"Drinking Brotherhood" [Brüderschaft Trinken]
There is a German meme that Helmut Kohl once told George H.W. Bush that he could address him with the informal "Du". Of course, the translation into English was nonsense, because there is no difference between the formal "you´" and the informal "you" in modern English. (I understand that many years ago "thou" was the familiar and "you" the formal address.) The meme offers just a glimpse at a cultural difference that, once examined closely, proves as deep as Baikal Lake and as treacherous as a snake-infested swamp to innocent dabblers in language. I'm either going to have to expand this post over the years or continuously refer back to it, as I cannot hope to cover the topic in one setting.
Rule 1. Adult strangers are to be addressed with the formal "Sie". Children, family members, and idiots may be addressed with the informal "Du". If you are "per Sie", then you address the person as "Herr" or "Frau" Soundso. If you are "per Du" you may address them by their given name.
Rule 2. There are strict rules at to who may offer the informal salutation to another person, based on age, gender and status. In its simplest form, the person authorized by society to offer the informal address simply states "Ich bin Helmut" ("I'm Helmut").
Rule 3. Modern Germany is awash with exceptions and variations to these rules, some of which are awkward, some hilarious.
Today, Fräulein Bloggerboy and I were watching a soap opera on public television. Fräulein Bloggerboy started giggling when two characters in their fifties addressed one another by their given names while retaining the formal "Sie". Purists would snort, but this is modern Germany. I explained to Fräulein Bloggerboy that the two characters had even made out with one another on a couch during one show, but they still retained the formal address, bastardized by the use of the given name. Later in the show, one of the elder characters was talking to one of the younger characters. They shared an apartment and were "per DU". Nevertheless, the younger character called the older character "Herr Soundso". Fräulein Bloggerboy was incensed.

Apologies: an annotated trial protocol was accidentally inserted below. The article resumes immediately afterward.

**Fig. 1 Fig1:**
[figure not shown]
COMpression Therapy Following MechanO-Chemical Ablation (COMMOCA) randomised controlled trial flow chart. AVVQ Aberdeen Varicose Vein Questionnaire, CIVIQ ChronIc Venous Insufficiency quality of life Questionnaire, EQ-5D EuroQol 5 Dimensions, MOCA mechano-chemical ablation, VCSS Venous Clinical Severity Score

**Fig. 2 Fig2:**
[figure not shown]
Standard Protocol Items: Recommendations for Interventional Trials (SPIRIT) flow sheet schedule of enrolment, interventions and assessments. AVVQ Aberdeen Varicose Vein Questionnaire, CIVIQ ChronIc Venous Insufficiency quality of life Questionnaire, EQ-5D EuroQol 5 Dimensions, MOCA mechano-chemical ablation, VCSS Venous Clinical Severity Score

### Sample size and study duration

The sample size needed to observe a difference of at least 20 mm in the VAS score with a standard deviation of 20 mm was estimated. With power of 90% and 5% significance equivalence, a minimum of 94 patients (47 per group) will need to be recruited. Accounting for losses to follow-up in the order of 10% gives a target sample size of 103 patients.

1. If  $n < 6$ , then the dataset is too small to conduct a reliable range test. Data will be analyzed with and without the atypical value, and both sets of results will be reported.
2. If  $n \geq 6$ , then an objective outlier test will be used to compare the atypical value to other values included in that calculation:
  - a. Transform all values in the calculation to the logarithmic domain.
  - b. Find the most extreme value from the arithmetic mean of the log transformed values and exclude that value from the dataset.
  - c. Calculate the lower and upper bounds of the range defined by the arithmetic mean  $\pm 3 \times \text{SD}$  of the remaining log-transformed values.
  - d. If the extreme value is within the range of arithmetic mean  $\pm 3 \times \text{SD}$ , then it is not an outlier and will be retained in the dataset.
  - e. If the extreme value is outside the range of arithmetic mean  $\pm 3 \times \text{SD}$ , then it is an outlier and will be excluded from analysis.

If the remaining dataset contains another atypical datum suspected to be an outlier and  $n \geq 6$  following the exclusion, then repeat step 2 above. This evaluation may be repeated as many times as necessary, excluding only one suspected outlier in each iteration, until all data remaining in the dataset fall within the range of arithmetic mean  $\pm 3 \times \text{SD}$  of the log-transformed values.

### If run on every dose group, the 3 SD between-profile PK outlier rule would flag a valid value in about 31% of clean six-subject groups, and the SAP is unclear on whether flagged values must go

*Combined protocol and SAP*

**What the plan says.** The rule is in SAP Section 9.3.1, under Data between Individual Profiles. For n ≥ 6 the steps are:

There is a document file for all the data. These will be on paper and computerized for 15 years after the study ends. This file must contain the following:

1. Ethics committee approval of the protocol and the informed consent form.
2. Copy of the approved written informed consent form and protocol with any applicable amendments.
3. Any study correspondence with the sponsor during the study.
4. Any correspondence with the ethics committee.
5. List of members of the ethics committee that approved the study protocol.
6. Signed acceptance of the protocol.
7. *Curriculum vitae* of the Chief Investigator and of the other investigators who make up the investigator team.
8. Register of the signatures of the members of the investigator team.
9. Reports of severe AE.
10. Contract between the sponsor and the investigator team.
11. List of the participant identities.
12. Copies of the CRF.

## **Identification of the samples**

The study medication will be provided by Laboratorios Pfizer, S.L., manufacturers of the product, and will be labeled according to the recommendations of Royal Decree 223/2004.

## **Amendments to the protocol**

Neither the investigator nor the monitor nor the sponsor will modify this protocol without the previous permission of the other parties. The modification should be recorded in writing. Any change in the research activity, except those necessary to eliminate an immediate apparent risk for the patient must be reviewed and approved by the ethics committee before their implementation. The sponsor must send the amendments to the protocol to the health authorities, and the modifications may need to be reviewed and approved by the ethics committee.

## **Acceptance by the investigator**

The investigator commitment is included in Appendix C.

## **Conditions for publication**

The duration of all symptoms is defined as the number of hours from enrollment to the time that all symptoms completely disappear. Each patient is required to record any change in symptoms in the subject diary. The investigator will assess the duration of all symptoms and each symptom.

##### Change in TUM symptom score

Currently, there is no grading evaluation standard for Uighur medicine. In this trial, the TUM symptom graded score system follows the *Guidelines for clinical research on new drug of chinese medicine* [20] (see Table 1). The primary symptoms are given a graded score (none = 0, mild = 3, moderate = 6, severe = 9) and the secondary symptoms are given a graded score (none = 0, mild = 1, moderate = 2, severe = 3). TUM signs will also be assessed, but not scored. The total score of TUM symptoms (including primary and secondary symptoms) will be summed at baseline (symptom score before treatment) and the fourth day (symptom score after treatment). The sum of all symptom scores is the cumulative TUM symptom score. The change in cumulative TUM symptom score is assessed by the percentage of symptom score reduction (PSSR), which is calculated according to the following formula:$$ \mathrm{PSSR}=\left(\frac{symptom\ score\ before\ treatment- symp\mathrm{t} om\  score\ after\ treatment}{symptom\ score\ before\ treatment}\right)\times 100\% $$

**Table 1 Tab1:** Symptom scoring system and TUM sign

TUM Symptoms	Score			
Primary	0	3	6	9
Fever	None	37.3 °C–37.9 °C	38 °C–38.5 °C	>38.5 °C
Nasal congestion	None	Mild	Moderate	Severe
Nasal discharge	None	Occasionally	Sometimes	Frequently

Now, one might think that the soap opera was being unrealistic -- far from it. I have one or two relationships with older Germans that seem to be evolving in the same direction. A former employer of mine never got around to offering me the "Du". He's old fashioned, and that's fine with me. The problem is: we often had to deal with Americans here and in the states. Suddenly he was addressing me by my given name, and I was free to address him and his wife by their given names, but between and among us we spoke German and retained the Sie, and even the "Herr Soundso". Talk about awkward. I will never forget the day my dear mother-in-law ("Mutti") offered me the "Du". It was the day Frau Bloggerboy and I announced our engagement. Good friends of ours who have know "Mutti" for decades still have not been offered a "Du". Mutti prefers it that way. Germans are not unique in this game. We knew a French woman from a noble background. Her parents still addressed one another with the formal "vous". If I'm not mistaken, the recent film Amour by Michael Haneke also shows scenes of the elderly French couple addressing one another formally.
Have you had enough yet?
Margaret commented that many groups in France that share a common activity (e.g. hiking) are quick to switch to the informal address and first-name basis. I can confirm that this often happens in Germany as well. You just have to develop a feel for what is right in each group. (Am I the only one who has trouble keeping track of whether I am being addressed in the formal or informal.) Over the years, I have developed a default setting of using the formal address to prevent insulting sensitive Germans. This proves difficult, however, when we move to "Du" at some later date. It takes several encounters before I stop slipping up and using "Sie". Even Germans forget whether they have offered a "Du" to someone they see infrequently.
A few months ago I finally offered a "Du" to a German colleague, a woman at a large firm whom I've worked with for over 20 years. I'm pretty sure that my age required that I offer the "Du", but then again, I'm not sure whether the gender difference trumps age. In any event, she almost seemed relieved to get past "Sie". I certainly was, and I regret not having gotten up the nerve many years ago. It is much more comfortable on the phone now, even if I occasionally slip in a "Sie" from time to time. After 20 years, who can blame me?